Saturday, November 27, 2010

A Wedding

This afternoon, my husband and I had the privilege of witnessing a miracle.  A wedding. 

I personally think all marriages are miraculous but this particular wedding was actually the second time for this couple and so for me, I claim it as a bona fide miracle.  I don't know their story or why their first marriage to each other failed, but today was a true celebration of reconciliation, forgiveness, and hope.

As the pastor closed his prayer of thankfulness for this couple, he finished with the usual "in Jesus' name."  The groom echoed him with emphasis on that phrase, testifying to all of us that he knew by what power this miracle was occurring. 

Life happens.  We are a broken people and we all have broken others' hearts. Today, I loved seeing what can happen if we submit to His plan.  The bride and groom's joy was contagious - their family was whole.

"Remain in my love. I have told you this so that my joy may be in you and that your joy may be complete." John 15:9, 11

Wednesday, November 24, 2010

Giving Thanks

We all have various traditions for Thanksgiving.  My family watches the Macy's parade, has a frozen cranberry dessert as an essential component of our Thanksgiving meal, and we sing Christmas carols later in the evening to inagurate the season.

About 25 years ago, my mom did something that didn't really become a tradition, rather it became a daily part of her life as my mother.  She spoke specific blessings into my life.  On Thanksgiving, when I was about 10 or 11, my mom gave me a letter of thanks.  I don't have the letter, or even remember what it said except that it was deeply personal and it made me cry.  I felt loved and understood; seen and known.

Remembering this, and realizing that I have an 11 year old, I decided to write to my children for Thanksgiving.  I sat in quiet, pondered what they meant to me, and the words just flowed.  What treasures I have in them!  I pray that my words of blessing over them will become their reality.  What I am thankful for in them is very likely what God is thankful for in them as well.

C.S. Lewis writes famously in The Weight of Glory that each of us will either be like gods or goddesses, or hideous nightmares somedays.  "You have never talked to a mere mortal."  Our responsibility is to recognize that what we we say can nudge persons towards one path or the other.  Some of us will be breaking bread with people we don't like very much this weekend.  We will express the usual things we are thankful for: possessions, freedom, our families.  But lets also be thankful for the divine spark in our neighbor - the unlovely, the embarrassing, the black sheep of the family were also created in His image.  I believe speaking life and grace into each other expresses our gratitude to God in ways that platitudes never will.  And thank you, Mom, for all the blessings you have spoken into my life.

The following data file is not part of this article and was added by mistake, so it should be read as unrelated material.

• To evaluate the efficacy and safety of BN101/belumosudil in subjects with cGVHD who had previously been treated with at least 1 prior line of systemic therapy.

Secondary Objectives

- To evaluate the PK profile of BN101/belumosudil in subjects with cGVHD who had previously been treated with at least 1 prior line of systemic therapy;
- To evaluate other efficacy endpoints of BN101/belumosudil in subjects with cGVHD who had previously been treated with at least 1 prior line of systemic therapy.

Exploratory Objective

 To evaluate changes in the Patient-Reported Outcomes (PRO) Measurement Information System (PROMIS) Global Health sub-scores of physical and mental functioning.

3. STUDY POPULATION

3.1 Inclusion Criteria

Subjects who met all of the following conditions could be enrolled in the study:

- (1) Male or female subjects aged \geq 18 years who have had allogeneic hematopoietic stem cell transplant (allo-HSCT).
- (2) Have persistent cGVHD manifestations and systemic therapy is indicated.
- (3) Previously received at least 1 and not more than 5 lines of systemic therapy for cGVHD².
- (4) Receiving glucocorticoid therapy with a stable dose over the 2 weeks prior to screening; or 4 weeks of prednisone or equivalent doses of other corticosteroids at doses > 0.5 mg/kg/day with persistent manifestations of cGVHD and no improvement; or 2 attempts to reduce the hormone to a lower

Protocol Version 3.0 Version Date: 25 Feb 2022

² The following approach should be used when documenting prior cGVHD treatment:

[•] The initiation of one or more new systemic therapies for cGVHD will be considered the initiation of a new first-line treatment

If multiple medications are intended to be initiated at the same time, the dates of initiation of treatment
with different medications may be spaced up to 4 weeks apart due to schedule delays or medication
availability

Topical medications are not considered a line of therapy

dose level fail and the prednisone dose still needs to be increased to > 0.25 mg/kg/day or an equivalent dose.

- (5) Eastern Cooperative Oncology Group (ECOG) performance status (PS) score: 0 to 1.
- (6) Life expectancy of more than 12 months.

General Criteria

Monday, November 22, 2010


At bedtime, yesterday, my seven year old daughter curled up in my lap to tell me her many woes.  She had a list of grievances that went back several weeks and she relayed to me all the kids who had been mean to her and hurt her feelings.  Anna cried and could barely get her words out - she was so choked up about the unfairness of it all.  "It ruined my day!" she cried.  I gently reminded her of all the fun she had enjoyed that day: she sang a solo in church and received many compliments, she cooked with me all by herself, she had a friend over, we even took her to a movie, but none of this counted against her broken heart. 

I spoke to my darling girl about forgiveness: what it means, what it costs, and sometimes how it needs to be given even without receiving an apology.  She was shocked by that.  "But Mom, that's like saying 'You're welcome" without someone saying 'thank you' first!  That's....weird!"  I talked to her about how Jesus forgave us even as He was in the act of dying for us, even as mankind was jeering at him.  Anna was quiet.  And then my girl tucked her head close to mine and croaked out in a broken sob, "Mama, sometimes I think I'm not very good."

My daughter is a blessing and joy everyday of her life.  She is sweet-tempered, a truth teller, and never disrespectful.  Everyone would consider her a "good" child.  But even at her tender age, she recognizes that God created her to be good and her heart isn't.  Something is broken. 

I've been thinking about it all day.  She never mentioned again her little wounds.  Anna gave them up the moment she compared herself to how Jesus forgave.  Today, my prayer is that I would do the same.